Incidentally, in TD 9102, effective January 2, 2004 the regulations were revised to permit a unitrust payout of between three and five pct. on a straight QTIP trust, provided state law permits a trustee who is investing for "total return" to convert to a unitrust payout rather than trying to apportion receipts and expenses between income and principal in a manner that balances the interests of the income and remainder beneficiaries. My understanding is that Minnesota has not adopted this provision of the Uniform Principal and Income Act. In the piece I wrote for Stelter, "you" advised Oliver that in the event he survived Grace he might disclaim his successive income interest in an inter vivos QTIP trust. Possibly "you" were thinking you could give Grace a limited power to appoint the remainder after her life interest and make Oliver's successive income interest contingent on the nonexercise of that power, and since the trust corpus would be taxable in Grace's estate under section 2044, a disclaimer could be made within nine months of her death. But Reg. 25.2518-2(c)(3) says even in that circumstance, the disclaimer must have been made within nine months of the transfer creating the contingent interest. So "you" were mistaken. It is true, though, as "you" also advised him, that if Oliver survived Grace he might accelerate his income interest to Hard Knocks, and under sections 2519 and 2511 this would be treated as a deductible gift of the entire trust corpus. The question would then be whether this would violate the "partial interest rule" at section 170(f)(3). At that moment, the income interest is all Oliver has, but he did once hold the fee simple, and it was he who created all these partial interests. But it would be difficult to make the case that he did all this for the purpose of evading the rule. Or he could simply turn the unitrust payments over to Hard Knocks as they were received, possibly not a wash if he is already up against his adjusted gross income limits or is subject to the "Pease" limitation on itemized deductions. Side note re Chapter 14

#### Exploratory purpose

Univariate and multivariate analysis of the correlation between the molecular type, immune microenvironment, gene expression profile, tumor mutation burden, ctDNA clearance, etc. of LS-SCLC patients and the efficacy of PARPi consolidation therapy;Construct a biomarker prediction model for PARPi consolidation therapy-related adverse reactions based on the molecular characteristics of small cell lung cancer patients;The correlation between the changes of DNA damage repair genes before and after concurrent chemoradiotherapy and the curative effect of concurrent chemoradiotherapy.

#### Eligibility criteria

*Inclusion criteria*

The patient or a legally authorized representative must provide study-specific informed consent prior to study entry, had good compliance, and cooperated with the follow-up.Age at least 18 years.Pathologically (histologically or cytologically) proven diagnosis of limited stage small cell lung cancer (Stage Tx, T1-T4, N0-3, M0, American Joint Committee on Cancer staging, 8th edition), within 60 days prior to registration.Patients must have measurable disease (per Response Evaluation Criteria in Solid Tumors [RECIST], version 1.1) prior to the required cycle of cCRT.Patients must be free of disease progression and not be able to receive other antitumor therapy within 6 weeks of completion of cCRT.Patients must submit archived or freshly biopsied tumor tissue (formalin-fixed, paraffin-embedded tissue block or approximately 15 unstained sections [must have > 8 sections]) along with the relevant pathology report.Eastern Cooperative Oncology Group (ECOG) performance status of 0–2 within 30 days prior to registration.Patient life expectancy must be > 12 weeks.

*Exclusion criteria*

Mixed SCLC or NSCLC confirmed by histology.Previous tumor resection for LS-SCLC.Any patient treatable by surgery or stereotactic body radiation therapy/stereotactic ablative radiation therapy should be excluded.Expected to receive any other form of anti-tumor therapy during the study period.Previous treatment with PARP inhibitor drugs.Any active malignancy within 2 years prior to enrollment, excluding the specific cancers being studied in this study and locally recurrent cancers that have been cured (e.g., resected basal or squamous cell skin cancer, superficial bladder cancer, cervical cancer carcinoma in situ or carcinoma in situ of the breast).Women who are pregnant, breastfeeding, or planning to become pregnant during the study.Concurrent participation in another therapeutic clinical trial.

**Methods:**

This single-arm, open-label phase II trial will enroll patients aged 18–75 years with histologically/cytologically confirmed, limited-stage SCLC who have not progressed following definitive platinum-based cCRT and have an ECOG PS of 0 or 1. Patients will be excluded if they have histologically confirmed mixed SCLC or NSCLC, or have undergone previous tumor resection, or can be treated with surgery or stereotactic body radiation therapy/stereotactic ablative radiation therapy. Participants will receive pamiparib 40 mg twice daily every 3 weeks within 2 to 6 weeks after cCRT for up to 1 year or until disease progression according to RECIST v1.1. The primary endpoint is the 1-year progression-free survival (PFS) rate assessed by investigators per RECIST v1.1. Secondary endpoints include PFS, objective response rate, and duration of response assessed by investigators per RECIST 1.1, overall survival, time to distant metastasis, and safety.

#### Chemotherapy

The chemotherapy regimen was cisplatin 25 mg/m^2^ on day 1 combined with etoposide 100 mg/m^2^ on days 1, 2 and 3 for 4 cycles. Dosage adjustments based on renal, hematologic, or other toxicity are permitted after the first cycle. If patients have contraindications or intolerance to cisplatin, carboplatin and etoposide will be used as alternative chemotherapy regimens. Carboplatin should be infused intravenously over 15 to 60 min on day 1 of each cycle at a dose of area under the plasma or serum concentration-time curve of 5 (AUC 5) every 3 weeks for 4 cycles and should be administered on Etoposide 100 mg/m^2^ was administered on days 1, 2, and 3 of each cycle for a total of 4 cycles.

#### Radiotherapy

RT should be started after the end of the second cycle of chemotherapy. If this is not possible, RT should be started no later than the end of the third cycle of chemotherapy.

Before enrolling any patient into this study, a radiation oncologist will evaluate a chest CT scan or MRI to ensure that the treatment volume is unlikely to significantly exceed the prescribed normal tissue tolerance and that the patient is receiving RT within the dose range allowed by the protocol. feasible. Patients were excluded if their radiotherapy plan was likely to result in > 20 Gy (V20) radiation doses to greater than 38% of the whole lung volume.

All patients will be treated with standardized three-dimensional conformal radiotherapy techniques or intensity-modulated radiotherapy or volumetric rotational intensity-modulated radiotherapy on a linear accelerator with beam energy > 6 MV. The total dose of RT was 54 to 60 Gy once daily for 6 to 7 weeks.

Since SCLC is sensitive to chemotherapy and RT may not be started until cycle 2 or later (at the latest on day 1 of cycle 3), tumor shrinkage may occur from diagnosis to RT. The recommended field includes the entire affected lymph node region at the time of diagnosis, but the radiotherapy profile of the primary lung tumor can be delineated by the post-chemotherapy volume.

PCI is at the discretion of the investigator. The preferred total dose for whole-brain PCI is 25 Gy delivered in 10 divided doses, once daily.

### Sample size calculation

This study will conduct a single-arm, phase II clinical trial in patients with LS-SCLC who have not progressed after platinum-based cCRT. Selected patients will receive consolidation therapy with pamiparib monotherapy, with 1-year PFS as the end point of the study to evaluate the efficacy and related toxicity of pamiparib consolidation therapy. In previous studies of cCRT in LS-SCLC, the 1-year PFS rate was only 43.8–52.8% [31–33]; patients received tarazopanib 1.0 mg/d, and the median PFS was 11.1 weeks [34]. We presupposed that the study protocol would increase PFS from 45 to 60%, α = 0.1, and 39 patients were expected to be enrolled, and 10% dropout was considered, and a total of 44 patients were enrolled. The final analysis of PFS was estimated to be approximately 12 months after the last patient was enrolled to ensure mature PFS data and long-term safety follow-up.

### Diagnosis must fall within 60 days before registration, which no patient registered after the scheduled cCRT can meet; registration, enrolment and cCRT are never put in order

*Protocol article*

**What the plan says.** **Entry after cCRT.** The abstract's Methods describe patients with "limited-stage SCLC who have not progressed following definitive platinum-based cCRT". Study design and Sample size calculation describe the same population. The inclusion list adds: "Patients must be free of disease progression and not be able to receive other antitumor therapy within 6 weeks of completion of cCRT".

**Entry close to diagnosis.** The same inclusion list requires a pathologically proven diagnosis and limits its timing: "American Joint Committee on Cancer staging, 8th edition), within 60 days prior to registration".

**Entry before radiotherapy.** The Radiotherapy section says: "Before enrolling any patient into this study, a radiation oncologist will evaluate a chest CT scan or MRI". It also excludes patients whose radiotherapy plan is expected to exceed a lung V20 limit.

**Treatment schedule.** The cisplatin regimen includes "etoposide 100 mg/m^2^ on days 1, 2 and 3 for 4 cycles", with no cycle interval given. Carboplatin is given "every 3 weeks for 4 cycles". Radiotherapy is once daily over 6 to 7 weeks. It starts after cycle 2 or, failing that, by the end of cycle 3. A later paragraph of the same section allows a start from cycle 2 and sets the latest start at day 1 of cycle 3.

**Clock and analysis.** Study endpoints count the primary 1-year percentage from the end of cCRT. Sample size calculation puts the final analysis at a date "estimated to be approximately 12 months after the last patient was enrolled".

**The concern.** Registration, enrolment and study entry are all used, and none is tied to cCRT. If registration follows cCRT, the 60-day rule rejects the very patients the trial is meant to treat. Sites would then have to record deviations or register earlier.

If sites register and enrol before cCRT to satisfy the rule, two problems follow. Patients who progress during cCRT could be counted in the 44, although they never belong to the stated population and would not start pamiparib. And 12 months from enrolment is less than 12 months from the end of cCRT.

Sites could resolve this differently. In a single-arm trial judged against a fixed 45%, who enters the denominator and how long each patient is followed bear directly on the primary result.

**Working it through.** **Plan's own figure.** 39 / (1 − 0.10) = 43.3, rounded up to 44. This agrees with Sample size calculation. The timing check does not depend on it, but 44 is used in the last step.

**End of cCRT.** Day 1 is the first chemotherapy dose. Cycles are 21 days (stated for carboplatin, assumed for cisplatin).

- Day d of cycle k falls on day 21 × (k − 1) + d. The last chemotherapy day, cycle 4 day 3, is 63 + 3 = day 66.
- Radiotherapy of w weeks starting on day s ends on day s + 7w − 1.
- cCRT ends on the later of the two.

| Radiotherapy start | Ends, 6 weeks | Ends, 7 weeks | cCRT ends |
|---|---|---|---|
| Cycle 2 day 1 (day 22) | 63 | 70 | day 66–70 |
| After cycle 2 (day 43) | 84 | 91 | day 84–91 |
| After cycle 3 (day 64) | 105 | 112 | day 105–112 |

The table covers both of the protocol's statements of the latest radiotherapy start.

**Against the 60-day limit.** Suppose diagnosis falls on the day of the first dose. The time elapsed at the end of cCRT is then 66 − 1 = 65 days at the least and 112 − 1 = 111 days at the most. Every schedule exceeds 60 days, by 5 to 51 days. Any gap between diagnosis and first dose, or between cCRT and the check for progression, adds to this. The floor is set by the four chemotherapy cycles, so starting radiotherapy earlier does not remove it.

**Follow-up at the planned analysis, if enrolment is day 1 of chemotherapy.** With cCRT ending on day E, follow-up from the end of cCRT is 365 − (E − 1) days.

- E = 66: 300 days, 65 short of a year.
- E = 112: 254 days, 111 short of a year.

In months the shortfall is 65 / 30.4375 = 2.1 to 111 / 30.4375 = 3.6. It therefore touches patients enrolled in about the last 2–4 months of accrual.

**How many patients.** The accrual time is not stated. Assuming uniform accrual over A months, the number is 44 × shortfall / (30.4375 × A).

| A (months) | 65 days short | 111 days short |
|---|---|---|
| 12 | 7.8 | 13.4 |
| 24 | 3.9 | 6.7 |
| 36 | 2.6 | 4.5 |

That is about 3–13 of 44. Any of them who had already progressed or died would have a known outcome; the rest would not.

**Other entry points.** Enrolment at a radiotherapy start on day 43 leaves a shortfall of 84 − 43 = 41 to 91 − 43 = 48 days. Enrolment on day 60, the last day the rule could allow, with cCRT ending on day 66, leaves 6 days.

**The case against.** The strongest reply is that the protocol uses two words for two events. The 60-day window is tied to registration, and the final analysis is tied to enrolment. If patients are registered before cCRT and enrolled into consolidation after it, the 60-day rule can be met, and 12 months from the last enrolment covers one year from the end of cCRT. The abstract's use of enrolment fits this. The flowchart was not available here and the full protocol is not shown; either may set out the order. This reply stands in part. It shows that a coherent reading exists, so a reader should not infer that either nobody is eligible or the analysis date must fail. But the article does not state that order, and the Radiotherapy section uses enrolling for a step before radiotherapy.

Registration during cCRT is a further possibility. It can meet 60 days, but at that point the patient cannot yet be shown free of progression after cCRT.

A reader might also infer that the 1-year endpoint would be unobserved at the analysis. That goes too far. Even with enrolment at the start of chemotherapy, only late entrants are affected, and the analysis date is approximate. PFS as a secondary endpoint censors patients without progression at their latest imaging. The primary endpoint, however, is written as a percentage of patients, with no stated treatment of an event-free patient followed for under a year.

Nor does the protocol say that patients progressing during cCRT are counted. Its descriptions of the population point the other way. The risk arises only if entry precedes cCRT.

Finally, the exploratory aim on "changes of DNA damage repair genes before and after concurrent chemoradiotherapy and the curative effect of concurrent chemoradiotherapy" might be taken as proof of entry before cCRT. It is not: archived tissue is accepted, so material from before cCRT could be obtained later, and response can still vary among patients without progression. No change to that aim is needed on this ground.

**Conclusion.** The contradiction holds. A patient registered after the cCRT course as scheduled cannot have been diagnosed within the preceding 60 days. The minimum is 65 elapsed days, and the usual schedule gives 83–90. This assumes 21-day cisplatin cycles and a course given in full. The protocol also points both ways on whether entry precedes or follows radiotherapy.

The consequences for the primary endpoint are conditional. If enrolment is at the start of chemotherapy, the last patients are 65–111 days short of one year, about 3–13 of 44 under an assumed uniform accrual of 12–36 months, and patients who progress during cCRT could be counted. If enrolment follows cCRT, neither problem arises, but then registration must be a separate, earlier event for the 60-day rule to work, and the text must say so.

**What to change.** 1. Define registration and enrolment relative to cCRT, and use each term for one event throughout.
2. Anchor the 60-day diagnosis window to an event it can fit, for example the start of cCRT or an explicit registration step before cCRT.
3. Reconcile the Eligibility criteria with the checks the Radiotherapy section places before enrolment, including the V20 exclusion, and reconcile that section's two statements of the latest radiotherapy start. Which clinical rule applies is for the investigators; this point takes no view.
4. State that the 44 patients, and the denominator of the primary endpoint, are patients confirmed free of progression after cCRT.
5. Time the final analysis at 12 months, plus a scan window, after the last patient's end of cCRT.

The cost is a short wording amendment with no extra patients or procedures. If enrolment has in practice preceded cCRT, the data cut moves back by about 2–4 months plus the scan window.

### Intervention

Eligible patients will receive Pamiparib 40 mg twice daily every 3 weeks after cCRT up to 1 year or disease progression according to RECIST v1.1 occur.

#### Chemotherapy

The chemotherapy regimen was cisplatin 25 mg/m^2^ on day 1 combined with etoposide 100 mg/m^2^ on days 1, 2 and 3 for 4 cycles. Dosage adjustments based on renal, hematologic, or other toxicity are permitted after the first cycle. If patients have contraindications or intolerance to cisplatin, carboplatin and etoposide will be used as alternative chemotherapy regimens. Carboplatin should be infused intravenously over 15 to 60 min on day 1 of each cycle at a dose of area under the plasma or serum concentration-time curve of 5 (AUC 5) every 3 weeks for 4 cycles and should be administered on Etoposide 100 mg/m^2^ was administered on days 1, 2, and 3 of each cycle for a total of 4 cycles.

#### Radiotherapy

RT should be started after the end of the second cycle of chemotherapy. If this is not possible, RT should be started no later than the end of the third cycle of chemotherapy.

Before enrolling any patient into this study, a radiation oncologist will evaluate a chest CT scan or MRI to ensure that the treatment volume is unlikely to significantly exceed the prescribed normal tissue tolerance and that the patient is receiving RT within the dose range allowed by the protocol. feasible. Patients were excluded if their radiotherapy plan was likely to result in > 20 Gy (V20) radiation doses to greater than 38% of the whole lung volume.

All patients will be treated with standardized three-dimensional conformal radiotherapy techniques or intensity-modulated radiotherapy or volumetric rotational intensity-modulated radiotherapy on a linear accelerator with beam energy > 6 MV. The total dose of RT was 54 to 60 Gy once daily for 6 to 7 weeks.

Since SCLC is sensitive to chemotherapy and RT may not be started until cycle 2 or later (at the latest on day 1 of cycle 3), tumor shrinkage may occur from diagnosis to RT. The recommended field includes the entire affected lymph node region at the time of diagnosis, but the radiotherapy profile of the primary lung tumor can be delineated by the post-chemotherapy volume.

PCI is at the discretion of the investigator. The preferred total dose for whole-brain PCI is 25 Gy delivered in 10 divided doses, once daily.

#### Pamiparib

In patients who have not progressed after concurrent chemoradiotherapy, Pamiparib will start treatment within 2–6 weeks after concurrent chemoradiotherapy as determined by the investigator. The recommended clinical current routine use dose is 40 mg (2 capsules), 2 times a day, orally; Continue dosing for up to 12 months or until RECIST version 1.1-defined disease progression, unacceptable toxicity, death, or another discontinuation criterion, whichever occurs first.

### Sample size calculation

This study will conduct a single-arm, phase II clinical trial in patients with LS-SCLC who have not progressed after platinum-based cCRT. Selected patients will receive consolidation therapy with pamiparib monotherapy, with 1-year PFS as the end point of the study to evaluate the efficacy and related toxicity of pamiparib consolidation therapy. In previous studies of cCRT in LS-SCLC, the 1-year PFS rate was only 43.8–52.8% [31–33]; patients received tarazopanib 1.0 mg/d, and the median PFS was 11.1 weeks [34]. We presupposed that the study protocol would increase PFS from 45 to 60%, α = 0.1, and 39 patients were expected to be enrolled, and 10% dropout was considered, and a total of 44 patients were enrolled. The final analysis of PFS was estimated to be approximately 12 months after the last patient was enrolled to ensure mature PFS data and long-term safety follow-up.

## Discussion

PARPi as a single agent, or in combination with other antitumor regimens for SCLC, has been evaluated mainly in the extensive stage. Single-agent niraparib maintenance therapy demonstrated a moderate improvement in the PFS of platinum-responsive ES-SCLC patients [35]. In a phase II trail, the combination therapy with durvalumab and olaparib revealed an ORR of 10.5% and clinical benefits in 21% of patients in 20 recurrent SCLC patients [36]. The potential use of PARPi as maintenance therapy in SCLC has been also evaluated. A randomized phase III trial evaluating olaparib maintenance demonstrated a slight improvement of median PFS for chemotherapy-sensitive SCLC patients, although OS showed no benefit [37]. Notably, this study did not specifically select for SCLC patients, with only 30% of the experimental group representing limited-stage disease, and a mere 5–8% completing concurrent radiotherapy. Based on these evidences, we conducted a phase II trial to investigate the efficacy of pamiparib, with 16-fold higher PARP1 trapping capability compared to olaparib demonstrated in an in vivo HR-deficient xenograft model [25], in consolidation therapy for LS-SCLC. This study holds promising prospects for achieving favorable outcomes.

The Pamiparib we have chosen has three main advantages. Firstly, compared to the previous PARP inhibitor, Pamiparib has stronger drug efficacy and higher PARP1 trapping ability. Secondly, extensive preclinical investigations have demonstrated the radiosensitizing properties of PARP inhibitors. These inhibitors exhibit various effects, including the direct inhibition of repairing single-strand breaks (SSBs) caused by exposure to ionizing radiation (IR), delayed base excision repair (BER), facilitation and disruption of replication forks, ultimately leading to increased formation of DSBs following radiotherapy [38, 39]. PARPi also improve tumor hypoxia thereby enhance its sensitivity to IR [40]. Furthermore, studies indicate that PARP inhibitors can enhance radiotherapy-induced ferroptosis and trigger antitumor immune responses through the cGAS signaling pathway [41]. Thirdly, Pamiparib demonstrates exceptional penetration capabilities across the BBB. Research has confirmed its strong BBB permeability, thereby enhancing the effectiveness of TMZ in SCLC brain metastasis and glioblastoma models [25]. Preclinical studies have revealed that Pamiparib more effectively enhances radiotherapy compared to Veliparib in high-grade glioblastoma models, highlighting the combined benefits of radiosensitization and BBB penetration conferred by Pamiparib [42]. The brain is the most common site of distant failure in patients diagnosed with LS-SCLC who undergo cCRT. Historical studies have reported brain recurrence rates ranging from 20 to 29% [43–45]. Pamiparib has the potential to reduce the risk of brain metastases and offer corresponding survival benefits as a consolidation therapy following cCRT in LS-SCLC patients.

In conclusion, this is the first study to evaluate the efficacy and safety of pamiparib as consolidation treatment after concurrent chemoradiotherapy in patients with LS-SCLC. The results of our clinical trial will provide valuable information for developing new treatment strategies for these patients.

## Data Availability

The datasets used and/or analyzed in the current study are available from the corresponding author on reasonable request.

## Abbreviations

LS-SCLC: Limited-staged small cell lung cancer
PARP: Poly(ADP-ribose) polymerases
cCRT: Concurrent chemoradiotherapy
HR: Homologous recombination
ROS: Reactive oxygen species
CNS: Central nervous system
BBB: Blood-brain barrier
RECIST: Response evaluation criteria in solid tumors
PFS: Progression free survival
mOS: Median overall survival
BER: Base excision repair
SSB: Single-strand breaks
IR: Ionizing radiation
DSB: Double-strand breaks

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If Oliver wanted to set up a two-life unitrust with the payout initially to himself and then a successive interest to Grace, section 2523(g)(1) appears to say the successive interest would be eligible for a marital deduction, despite the fact it is deferred. If they were married. If they were not married, and if for some reason Oliver wanted to complete the gift, i.e., not reserve the testamentary power to revoke, and report the gift to Grace as discounted by the intervening unitrust payout to him, then Reg. 25.2702-1(c)(3) says he cannot use a net income trust, with or without makeup. If he does, his retained interest will be valued at zero. And that is about as far into Chapter 14 as we are going to go today. The remainder trust in prenup and divorce planning Oliver asks, can we set up the charitable remainder trust or the QTIP for Grace as part of a prenuptial agreement. Reg. 25.2512-8 says a relinquishment of marital rights is not consideration "in money or money's worth," meaning this would not be treated as a taxable exchange, therefore impliedly a gift. But it would not be eligible for a marital deduction unless they were already married when the transfer actually occurred. So, short answer yes, but you need to be careful on the timing. But what about at the other end. Can we use the remainder trust or the QTIP as part of a divorce settlement. On the one hand, section 2516 says property transferred as part of a divorce settlement entered into within two years before or one year after the decree is deemed to have been exchanged for "full and adequate consideration in money or money's worth," i.e., not a gift. On the other hand, section 1041(a) says no gain or loss is recognized on a transfer to a spouse, nor to a former spouse "incident to a divorce." No stated time limit, though the transfer is presumed to be "incident to a divorce" if it occurs within one year after the decree. And then section 1041(b) says the transferee takes carryover basis, as though this were a gift. A brief aside Rev. Proc. 2005-24 would invalidate, apparently prospectively, a remainder trust Oliver might set up for his own benefit if the elective share of a surviving spouse could be satisfied in part from assets of the trust unless Grace waived her right to elect against the trust. The waiver would have to be made within six months after the due date -- not including any extensions -- of the information return for the year in which